No matter from which side a visitor approaches Angkor Wat, he always sees only three towers. The height of the central one is 65 meters. Considering that all this splendor is covered with hundreds of sculptures and reliefs with images from ancient Indian epics – Ramayana and Mahabharata, one can only admire this creation of human hands.

The biggest city

Once the temple of Angkor Wat was located in the heart of the Khmer Empire – the city of Angkor. At the same time, “Angkor” is not a historical name. It spread later, when these places were abandoned by the Khmer rulers, and then fell into decline. The Khmers began to call this place simply “the city” – in Sanskrit “nagara”, later transformed into “Angkor”.

At the very beginning of the IX century, the Khmer emperor Jaya-Varman II began the construction of the first religious building in these places. For 400 years, Angkor has grown into a giant city consisting of more than 200 temples. The main one was Angkor Wat. Historians attribute its construction to Emperor Suryavarman II, who ruled from 1113-1150.

Angkor Wat
Angkor Wat

The ruler was considered an earthly incarnation of Vishnu, and the Khmer worshipped him as a living deity. And the temple, being a symbol of the heavenly palace, served as a refuge for the ruler’s spirit and his future tomb.

Angkor Wat has been under construction for more than 40 years. The temple, which exceeds the entire Vatican in area, was built by tens of thousands of workers and stonemasons. The construction was completed after Suryavarman’s death, but the tomb was ready at the time of his death.

In 2007, an international expedition conducted a study of Angkor using satellite photos and other modern technologies. As a result, it was concluded that Angkor was the largest city of the pre-industrial era. Angkor measures 24 kilometers from west to east and 8 kilometers from north to south.

At the peak of its development, a million people lived here – an unthinkable figure for those years. To provide such a mass of people with food, the Khmers built a complex hydraulic system capable of feeding both agricultural land and serving as a source of water. In addition, this system protected Angkor from flooding during the rainy season.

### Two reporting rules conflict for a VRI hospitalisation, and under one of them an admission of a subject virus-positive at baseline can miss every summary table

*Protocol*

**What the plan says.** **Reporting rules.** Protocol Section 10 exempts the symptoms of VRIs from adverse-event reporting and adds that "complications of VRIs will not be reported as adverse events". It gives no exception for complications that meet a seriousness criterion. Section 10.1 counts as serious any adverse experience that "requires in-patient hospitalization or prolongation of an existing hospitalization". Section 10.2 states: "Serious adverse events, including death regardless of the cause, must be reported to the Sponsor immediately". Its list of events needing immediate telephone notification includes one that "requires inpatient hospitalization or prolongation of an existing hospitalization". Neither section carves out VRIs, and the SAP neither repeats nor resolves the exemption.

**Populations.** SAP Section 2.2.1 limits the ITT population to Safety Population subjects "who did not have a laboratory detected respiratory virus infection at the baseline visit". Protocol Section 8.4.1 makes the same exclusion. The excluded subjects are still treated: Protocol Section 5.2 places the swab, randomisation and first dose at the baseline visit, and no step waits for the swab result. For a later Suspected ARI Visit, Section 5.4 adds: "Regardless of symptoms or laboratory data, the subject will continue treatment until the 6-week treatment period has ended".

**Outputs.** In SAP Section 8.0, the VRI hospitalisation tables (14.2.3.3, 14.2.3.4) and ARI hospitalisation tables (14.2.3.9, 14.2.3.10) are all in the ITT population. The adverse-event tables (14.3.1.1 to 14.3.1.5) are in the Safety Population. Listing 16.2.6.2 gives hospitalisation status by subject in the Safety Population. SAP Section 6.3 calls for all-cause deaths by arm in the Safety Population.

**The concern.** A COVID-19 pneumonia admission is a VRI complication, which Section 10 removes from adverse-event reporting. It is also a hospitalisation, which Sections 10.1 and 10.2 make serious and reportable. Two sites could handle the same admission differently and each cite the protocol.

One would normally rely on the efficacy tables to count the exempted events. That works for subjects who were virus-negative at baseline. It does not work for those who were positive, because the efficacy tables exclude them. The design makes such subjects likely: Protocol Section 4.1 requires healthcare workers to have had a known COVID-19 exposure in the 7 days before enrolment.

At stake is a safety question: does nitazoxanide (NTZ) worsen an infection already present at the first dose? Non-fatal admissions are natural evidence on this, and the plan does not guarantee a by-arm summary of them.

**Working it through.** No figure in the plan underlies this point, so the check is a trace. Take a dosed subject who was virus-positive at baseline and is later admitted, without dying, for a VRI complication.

In 1431, Siamese troops captured Angkor and ravaged it. Having lost the capital’s status and the opportunity to develop, the city began to fade away, and people left it. A hundred years later, the jungle turned Angkor into an abandoned place. However, both Angkor and Angkor Wat have never been completely deserted.

Legends and fantasies

Where did the assumptions come from that Angkor Wat is much older than its official age? There are several reasons for this. If you look at the satellite photo of Angkor, you can see that the structure of the temple complex reproduces the position of the stars of the constellation of the Dragon at dawn on the day of the vernal equinox in 10,500 BC.

The Khmers have a beautiful legend about this. Once a royal couple had a child who was the son of the supreme deity, Indra. When the boy turned 12 years old, Indra came down and took him to himself, to Mount Meru. Despite the love of the deity for the prince, the heavenly virgins began to grumble that a person is subject to temptations and must be brought back.

For the sake of maintaining peace in the heavenly abode, Indra decided to send the boy to earth. In order for the prince to remember Meru, Indra wanted to give him a copy of his palace. But the humble boy said that he would be happy to live in Indra’s cowshed. Then the deity sent a talented architect to the prince, who built the magnificent Angkor Wat, which was a copy of the cowshed of the deity.

A different hypothesis was put forward by the Spanish missionary Marcelo Ribandeiro, who saw Angkor Wat in 1601. Knowing that traditions did not allow the Khmer to build stone buildings, he approached this logically: “The world learned all the best from the Hellenes and Romans.”

What he wrote in his book: “There are ruins of an ancient city in Cambodia, which, according to some, was built by the Romans or Alexander the Great. It is noteworthy that none of the natives can live in these ruins, and they serve as a refuge for wild animals. These pagans believe, according to tradition, that the city should be restored by a foreign people.”